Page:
NOTE: ERODING THE BLUE WALL OF SILENCE: THE NEED FOR AN INTERNAL AFFAIRS PRIVILEGE OF CONFIDENTIALITY Skip over navigation
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Copyright (c) 2000 Suffolk Journal of Trial & Appellate Advocacy 
Suffolk Journal of Trial & Appellate Advocacy

NOTE: ERODING THE BLUE WALL OF SILENCE: THE NEED FOR AN INTERNAL AFFAIRS PRIVILEGE OF CONFIDENTIALITY

2000

5 Suffolk J. Trial & App. Adv. 19

Author

John Joseph Powers, Jr.

Excerpt



I. INTRODUCTION

The above quote by Boston Police Commissioner Paul Evans reflects the Department's frustration with its investigation into the beating of Officer Michael Cox, a recent police misconduct case in Massachusetts. 2 Highly publicized incidents such as the Michael Cox beating, the shooting of Amadou Diallo in New York, the attack on Rodney King by a group of Los Angeles police officers, as well as other cases of corruption, racism, and abuses have fed the public's dissatisfaction with the management of police power in the United States. 3 Reflecting this shift in public opinion, civil rights groups, and especially the press, have called for closer monitoring and scrutiny of police departments and their officers. 4 In Massachusetts, a trend has developed during the past thirty years toward more public disclosure of police documents in an effort to restrict the abuse of power by police officers. 5 While this may be seen as a route to increase police accountability, has the public disclosure of police files in Massachusetts gone so far as to act against the interests of the public by hampering internal police investigations?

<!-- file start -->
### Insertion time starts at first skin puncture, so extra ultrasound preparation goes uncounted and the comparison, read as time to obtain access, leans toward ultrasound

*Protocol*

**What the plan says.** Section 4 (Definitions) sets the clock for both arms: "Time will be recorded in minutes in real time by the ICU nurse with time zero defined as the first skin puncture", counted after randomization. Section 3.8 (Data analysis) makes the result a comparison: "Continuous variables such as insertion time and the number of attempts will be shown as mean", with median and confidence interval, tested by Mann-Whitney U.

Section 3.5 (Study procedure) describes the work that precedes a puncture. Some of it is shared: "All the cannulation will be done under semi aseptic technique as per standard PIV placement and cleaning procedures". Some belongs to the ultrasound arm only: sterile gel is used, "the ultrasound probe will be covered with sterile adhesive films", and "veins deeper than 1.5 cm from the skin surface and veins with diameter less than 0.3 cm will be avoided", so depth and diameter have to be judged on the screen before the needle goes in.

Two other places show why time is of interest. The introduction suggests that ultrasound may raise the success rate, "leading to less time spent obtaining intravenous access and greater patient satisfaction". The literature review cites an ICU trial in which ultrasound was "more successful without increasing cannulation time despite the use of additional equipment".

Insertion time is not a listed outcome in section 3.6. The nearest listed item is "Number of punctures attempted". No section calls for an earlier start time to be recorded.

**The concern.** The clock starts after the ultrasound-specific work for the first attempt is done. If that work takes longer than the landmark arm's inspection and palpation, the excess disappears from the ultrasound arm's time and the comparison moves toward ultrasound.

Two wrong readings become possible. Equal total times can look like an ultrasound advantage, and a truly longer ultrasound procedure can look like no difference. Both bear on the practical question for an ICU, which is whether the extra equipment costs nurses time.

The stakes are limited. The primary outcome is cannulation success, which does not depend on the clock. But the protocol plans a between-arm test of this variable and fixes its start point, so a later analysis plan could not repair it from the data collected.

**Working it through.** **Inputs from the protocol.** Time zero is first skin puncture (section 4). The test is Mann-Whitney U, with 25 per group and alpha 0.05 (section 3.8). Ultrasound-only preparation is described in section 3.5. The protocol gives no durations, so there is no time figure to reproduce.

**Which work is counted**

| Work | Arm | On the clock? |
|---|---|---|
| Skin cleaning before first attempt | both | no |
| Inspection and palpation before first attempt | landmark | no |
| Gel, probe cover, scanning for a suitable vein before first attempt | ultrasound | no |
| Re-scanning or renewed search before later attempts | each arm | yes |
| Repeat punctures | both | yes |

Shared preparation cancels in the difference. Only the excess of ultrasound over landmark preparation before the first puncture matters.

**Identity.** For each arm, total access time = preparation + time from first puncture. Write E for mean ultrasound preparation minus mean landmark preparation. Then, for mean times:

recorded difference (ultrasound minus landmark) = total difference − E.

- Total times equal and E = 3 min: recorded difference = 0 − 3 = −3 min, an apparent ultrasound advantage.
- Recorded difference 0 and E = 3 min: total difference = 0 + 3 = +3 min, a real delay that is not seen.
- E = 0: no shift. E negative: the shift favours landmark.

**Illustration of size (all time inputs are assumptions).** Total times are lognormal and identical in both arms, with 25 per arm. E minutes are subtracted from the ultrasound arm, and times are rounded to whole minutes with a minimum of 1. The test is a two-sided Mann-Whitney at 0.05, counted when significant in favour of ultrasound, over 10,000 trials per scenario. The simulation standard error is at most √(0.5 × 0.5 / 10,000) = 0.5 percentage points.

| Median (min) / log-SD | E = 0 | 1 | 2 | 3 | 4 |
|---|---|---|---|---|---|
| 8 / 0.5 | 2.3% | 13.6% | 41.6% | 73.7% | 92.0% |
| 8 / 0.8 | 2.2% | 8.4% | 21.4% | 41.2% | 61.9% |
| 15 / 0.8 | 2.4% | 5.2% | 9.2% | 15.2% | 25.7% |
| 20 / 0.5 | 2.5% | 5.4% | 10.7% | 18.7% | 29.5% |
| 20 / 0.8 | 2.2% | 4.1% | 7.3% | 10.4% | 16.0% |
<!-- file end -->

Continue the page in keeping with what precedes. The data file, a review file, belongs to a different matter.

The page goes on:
This article advocates a specific statutory privilege of confidentiality for the contents of police department internal affairs files. 6 It will examine the inherent difficulties for police departments in conducting an internal investigation into an officer's conduct (the Code of Silence). 7 The note will show how a statutory guarantee of confidentiality would serve the interests of the public. 8 Such ...
 
 
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